Ella is a playwright and television writer originally from Nottingham, she has lived in Liverpool for the past 13 years. She has taken part in the Bush/Kudos initiative and was one of the winning writers for ITV’s Original Voices for BAME writers for Coronation street.
She is currently writing for ITV’s Coronation street as well as developing projects with Mainstreet and Artist’s Studio.
Ella’s writing roots are in theatre and she was writer on attachment with both Liverpool Everyman and Playhouse and Paines Plough. She is a Royal Court Studio writers group alumnus and was one of the 2015/16 Theatre 503 five writers in residence.
Her play Plastic Figurines toured with Box of Tricks in spring 2015 and went on to have a run at the New Diorama in autumn 2016. Her play Made in Britain was at the Old Red Lion Theatre in January 2015 and her play, A Deafening Silence was shortlisted for the Papatango New writing Prize. Most recently her play, Into the Water was produced by the Matei Visneic Theatre in Romania.
As well as across the UK, Ella’s work has been performed in Mexico, New York, Madrid and Romania.
Helen Tookey is a poet based in Liverpool, where she teaches creative writing at Liverpool John Moores University. Her debut collection Missel-Child (Carcanet, 2014) was shortlisted for the Seamus Heaney first collection prize. Her pamphlet In the Glasshouse was published by HappenStance Press in 2016, and the CD/booklet If You Put Out Your Hand, a collaboration with musician Sharron Kraus, came out from Wounded Wolf Press also in 2016. She is currently collaborating with composer and sound artist Martin Heslop, putting text together with electronic soundscapes. Her second Carcanet collection, City of Departures, is forthcoming in July this year.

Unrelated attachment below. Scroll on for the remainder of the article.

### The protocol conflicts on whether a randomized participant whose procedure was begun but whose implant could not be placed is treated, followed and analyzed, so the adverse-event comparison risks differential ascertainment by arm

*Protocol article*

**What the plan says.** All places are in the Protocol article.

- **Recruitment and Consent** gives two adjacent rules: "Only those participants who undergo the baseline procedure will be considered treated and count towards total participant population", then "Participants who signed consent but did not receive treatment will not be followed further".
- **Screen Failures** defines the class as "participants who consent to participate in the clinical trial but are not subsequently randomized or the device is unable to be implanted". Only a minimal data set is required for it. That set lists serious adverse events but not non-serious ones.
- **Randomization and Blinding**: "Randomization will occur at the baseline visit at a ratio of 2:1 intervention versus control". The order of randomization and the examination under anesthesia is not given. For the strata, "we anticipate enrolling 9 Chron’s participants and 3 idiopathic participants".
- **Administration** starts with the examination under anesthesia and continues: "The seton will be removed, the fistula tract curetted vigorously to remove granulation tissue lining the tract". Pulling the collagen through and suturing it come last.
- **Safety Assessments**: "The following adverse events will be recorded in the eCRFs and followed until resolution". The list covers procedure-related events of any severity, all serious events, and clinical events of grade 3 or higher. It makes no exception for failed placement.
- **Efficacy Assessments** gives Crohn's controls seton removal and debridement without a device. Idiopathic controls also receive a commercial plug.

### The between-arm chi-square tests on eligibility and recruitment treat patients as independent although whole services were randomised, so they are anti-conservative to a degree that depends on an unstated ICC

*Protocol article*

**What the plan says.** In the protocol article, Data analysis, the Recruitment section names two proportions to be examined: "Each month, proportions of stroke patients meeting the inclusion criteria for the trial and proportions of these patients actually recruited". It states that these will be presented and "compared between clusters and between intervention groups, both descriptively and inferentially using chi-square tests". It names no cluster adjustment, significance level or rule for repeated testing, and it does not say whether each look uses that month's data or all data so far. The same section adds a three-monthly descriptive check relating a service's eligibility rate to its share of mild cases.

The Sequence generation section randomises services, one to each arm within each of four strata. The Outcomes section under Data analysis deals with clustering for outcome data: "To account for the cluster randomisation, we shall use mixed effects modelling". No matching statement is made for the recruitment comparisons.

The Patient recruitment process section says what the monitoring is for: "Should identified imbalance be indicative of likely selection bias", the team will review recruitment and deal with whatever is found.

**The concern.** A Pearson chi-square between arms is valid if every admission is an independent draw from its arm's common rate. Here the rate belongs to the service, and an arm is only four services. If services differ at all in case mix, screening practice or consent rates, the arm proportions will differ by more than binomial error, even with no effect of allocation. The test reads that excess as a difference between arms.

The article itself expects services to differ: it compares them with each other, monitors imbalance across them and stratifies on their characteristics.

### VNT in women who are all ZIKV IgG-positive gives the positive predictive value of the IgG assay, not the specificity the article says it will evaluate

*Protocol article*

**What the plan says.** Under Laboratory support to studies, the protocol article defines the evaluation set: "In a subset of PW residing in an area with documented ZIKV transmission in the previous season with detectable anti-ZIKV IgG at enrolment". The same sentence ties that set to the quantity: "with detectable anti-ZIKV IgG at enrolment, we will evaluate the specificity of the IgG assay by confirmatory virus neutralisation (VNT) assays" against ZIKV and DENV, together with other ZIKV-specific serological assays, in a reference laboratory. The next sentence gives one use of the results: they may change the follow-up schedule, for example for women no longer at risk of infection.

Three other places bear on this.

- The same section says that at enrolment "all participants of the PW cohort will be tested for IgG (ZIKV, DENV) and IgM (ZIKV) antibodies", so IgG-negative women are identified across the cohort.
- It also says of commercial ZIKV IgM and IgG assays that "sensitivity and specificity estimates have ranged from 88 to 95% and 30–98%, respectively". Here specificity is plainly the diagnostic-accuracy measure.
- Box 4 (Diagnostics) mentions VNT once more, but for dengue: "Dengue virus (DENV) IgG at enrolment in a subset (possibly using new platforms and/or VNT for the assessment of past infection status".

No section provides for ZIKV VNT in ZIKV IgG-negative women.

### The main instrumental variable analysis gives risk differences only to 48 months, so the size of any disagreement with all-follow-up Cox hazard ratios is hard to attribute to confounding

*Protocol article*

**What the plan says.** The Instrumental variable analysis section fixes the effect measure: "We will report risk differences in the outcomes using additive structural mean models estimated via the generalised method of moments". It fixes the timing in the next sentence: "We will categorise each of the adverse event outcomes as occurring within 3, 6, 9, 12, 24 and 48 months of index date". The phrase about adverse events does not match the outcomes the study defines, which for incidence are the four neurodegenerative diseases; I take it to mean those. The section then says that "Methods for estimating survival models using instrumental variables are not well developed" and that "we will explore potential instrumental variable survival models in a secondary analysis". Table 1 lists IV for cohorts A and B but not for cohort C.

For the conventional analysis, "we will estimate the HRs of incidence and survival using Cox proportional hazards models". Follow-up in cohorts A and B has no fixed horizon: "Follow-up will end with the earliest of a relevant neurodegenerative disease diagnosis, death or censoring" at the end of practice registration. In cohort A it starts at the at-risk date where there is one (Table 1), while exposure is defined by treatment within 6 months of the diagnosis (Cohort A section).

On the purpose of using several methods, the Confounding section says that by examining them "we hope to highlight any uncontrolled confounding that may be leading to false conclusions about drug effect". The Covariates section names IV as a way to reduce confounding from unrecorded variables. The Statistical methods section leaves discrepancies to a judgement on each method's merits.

Jennifer Lee Tsai is a British-Chinese poet. She was born in Bebington and grew up in Liverpool. An alumna of St Andrews and Liverpool Universities, she completed an MA in Creative Writing (Poetry) with Distinction at the University of Manchester in 2015. Jennifer is a fellow of the acclaimed national poetry development programme The Complete Works III which promotes diversity, quality and innovation in British poetry. In 2017, she was selected as a Ledbury Emerging Poetry Critic. Her poems are published in the Bloodaxe anthology, Ten: Poets of the New Generation (2017), Ambit, Oxford Poetry, The Rialto, SMOKE and Soundings. Her critical reviews have been published by Modern Poetry In Translation, Poetry Book Society Bulletin and The Poetry School.
Jennifer is an experienced teacher of English as a Foreign Language and has taught English extensively at universities and colleges. She is also a qualified yoga teacher.
Currently, Jennifer is the Writer in Residence at The Windows Project in Liverpool, a charitable trust which delivers creative writing workshops in the community for all ages and abilities, where she is working on a year-long Arts Council England funded project entitled ‘Further Than Sky’. She is an Associate Editor for the small-press poetry magazine, SMOKE. Her debut poetry pamphlet is forthcoming from ignitionpress in 2019.
Lindsay is a writer and dramaturg, brought up on Merseyside and in Co.Donegal, Ireland.